Perseid Meteor Shower: How to see it this weekend

Audrey Hill
August 12, 2018

This is the most famous of all meteor showers, and the Perseids never fail to provide an impressive display.

The annual Perseid Meteor Shower is peaking this weekend over Mid-Michigan! "Under a very dark sky, you might see up to one Perseid per minute late on Sunday night or after midnight on Monday morning".

Astronomers at U.S. space agency NASA advised the Perseids will be at their most intense around 2am local time on Monday morning.

This year is an especially good one for watching the Perseid shower as the moon will be in its least visible phase so its light won't be dominating the sky. The show gets better further from the lights.

The shower will be visible all over the United Kingdom, as long as the skies are clear. It averages about 60 meteors per hour.

More news: Turkish Currency Collapses After Trump Doubles Metals Tariffs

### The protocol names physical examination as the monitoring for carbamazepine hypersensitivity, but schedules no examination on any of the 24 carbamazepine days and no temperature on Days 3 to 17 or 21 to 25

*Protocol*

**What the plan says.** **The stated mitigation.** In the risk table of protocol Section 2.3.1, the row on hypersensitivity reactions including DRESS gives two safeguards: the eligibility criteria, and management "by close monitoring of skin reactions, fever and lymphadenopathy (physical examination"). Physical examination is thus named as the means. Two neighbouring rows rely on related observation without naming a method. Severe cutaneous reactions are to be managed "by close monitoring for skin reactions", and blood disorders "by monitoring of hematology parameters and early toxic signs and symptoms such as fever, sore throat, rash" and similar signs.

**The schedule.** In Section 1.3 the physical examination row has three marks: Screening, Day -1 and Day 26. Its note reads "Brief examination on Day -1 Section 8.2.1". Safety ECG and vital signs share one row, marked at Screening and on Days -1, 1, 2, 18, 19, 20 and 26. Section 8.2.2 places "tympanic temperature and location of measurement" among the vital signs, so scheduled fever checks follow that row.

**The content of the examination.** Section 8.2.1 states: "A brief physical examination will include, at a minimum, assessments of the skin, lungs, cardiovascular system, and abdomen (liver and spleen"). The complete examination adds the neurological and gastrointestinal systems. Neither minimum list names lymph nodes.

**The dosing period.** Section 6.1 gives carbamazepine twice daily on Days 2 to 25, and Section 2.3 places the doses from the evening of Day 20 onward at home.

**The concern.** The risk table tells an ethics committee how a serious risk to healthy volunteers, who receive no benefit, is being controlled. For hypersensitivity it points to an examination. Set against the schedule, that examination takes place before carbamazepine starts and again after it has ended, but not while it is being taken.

More news: Alexis Sanchez slams Manchester United summer transfer business
More news: Coroner States That Margot Kidder's Death Was An Intentional Overdose

The comet itself will come extremely close to Earth in a "near-miss" in 2126. Or maybe even a little earlier, because, as NASA points out, it may take up to an hour for your eyes to fully adjust to the darkness-so give yourself plenty of time to settle in to view the meteors. Steve recommended those who want to watch the shower avoid cities or places subject to light pollution.

The peak will coincide roughly with the new moon (meaning the moon is absent from the night sky) on Saturday evening as Earth drifts through the most dense part of a cloud of cosmic debris left behind by Comet Swift-Tuttle, which passes by our planet and the sun once every 133 years. The meteors can appear anywhere in the sky, but they look the brightest against the darkest sky, which is straight up.

-If you plan on capturing them on camera, don't forget to lower the shutter speed!

"That's pretty active", he said when asked if that's a lot for a meteor shower.

"We have some favorable sky conditions for viewing coming up as we get towards the peak of it", said Ron Steve, a National Weather Service meteorologist in Louisville. Around 10 p.m., the meteors' visibility should begin to increase.

Other reports by MaliBehiribAe

Discuss This Article

FOLLOW OUR NEWSPAPER